Children who are four or five years apart attend the same classes.
“The pressure is huge,” Sayah said, admitting that the schooling conditions have a serious impact on the quality of education.
At 10 years of age, Abdel Razaq knows that his education is being compromised.
Standing in front of the white tent he has come to call his school, he said he dreams of a big building “where the number of children in each class is lower.”
“And where we could sit comfortably and hear what the teachers are saying.”


Lebanese donor hands Nazi artifacts to Israel, warns of anti-Semitism

Updated 41 min 41 sec ago

Lebanese donor hands Nazi artifacts to Israel, warns of anti-Semitism

  • Abdallah Chatila spent about 600,000 euros ($660,000) for eight objects connected to Hitler
  • He said he had felt compelled to take the objects off the market

JERUSALEM: wealthy Lebanese-Swiss businessman said Sunday he had bought Adolf Hitler’s top hat and other Nazi artifacts to give them to Jewish groups and prevent them falling into the hands of a resurgent far-right.
Abdallah Chatila said he had felt compelled to take the objects off the market because of the rising anti-Semitism, populism and racism he was witnessing in Europe.
He spent about 600,000 euros ($660,000) for eight objects connected to Hitler, including the collapsible top hat, in a November 20 sale at a Munich auction house, originally planning to burn them all.
But he then decided to give them to the Keren Hayesod association, an Israeli fundraising group, which has resolved to hand them to Israel’s Yad Vashem Holocaust memorial center.
Chatila told a Jerusalem press conference it had been a “very easy” decision to purchase the items when he saw the “potentially lethal injustice that those artifacts would go to the wrong hands.”
“I felt I had no choice but to actually try to help the cause,” he added.
“What happened in the last five years in Europe showed us that anti-Semitism, that populism, that racism is going stronger and stronger, and we are here to fight it and show people we’re not scared.
“Today — with the fake news, with the media, with the power that people could have with the Internet, with social media — somebody else could use that small window” of time to manipulate the public, he said.
He said he had worried the Nazi-era artifacts could be used by neo-Nazi groups or those seeking to stoke anti-Semitism and racism in Europe.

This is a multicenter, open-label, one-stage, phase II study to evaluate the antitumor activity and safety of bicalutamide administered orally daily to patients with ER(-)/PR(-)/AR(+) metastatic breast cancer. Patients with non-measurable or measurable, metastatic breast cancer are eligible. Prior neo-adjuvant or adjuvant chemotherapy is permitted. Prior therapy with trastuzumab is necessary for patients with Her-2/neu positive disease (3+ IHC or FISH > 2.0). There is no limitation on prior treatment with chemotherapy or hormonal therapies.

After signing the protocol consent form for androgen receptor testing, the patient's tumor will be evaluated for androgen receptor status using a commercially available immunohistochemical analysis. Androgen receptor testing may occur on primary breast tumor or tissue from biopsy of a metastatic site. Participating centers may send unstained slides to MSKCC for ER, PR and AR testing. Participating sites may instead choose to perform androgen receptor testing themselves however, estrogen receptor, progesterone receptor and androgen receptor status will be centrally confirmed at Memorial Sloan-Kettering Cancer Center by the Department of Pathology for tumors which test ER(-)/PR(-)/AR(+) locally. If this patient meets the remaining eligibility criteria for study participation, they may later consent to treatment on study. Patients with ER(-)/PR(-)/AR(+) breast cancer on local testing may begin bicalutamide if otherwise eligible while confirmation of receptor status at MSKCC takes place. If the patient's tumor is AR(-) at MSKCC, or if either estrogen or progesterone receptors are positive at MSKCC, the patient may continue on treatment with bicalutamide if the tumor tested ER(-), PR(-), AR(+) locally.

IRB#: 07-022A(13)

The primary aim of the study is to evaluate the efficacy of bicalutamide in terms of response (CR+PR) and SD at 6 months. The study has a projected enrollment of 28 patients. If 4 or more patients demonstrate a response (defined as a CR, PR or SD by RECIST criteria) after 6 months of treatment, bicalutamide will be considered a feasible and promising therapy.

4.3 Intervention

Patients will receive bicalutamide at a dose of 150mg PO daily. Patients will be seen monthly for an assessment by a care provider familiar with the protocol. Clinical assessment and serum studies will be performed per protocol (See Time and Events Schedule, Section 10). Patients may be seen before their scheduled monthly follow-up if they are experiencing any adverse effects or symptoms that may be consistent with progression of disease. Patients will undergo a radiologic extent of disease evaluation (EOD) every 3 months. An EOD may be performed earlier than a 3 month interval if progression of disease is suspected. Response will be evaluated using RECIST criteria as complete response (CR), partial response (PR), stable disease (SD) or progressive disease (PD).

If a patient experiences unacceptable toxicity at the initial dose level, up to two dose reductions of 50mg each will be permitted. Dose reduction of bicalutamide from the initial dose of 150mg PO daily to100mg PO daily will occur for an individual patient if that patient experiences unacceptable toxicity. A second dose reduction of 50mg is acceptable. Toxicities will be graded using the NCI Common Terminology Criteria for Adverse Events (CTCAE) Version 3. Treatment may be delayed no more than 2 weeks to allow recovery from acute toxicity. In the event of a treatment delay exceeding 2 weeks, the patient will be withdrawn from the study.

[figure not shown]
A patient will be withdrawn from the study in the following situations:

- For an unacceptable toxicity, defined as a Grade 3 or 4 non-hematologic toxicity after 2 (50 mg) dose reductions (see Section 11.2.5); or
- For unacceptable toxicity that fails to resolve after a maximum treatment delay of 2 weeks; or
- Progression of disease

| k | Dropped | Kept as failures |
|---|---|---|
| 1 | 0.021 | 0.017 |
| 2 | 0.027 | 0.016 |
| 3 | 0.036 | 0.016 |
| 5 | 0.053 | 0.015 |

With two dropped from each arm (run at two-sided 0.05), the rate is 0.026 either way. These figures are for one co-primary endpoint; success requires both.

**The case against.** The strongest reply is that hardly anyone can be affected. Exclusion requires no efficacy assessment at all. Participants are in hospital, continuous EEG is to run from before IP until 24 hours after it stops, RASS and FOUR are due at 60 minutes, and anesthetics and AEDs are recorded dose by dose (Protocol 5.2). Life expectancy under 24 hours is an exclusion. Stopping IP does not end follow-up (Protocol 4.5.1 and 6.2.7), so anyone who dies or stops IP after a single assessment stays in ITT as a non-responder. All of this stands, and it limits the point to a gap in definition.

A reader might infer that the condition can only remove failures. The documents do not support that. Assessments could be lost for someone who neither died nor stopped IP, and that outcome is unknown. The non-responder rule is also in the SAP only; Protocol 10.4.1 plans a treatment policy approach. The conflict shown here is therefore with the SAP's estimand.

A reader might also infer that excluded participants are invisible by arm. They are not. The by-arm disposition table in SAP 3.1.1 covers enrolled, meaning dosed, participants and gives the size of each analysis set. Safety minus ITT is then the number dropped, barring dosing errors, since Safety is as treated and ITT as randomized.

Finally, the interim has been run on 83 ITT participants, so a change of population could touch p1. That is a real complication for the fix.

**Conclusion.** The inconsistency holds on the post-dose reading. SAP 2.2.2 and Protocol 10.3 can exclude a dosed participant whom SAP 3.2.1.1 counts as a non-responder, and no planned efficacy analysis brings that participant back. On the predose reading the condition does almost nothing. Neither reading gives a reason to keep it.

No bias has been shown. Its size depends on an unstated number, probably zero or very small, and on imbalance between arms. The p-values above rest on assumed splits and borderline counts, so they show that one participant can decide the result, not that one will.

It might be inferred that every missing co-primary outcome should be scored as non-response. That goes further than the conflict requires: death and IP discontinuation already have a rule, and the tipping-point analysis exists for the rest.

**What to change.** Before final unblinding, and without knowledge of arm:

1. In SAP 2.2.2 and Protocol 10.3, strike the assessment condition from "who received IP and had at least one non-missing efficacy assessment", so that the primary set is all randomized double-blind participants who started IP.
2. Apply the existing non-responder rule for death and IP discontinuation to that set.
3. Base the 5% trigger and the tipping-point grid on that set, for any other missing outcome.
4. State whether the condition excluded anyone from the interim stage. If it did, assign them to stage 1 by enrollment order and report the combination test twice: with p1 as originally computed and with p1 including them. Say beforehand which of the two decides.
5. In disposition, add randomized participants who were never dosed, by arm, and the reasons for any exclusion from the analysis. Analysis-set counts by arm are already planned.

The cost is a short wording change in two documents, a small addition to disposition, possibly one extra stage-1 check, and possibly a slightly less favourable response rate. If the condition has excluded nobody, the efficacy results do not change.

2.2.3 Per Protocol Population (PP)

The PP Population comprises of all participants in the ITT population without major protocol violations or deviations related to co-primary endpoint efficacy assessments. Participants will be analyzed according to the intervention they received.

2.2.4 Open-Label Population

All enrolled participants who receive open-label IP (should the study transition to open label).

“That’s why I felt I had to do it,” he said of his purchase.
The items, still in Munich, are to be eventually delivered to Yad Vashem, where they will be part of a collection of Nazi artifacts crucial to countering Holocaust denial, but not be put on regular display, said Avner Shalev, the institute’s director.
Chatila also met with Israeli President Reuven Rivlin and visited Yad Vashem.
Chatila was born in Beirut into a family of Christian jewellers and moved to Switzerland at the age of two.
Now among Switzerland’s richest 300 people, he supports charities and causes, including many relating to Lebanon and Syrian refugees.
The auction was brought to Chatila’s attention by the European Jewish Association, which has sought to sway public opinion against the trade in Nazi memorabilia.
Rabbi Mehachem Margolin, head of the association, said Chatila’s surprise act had raised attention to such auctions.
He said it was a powerful statement against racism and xenophobia, especially coming from a non-Jew of Lebanese origin.
Lebanon and Israel remain technically at war and Lebanese people are banned from communication with Israelis.
“There is no question that a message that comes from you is 10 times, or 100 times stronger than a message that comes from us,” Margolin told Chatila.
The message was not only about solidarity among people, but also “how one person can make such a huge change,” Margolin said.
“There’s a place for optimism.”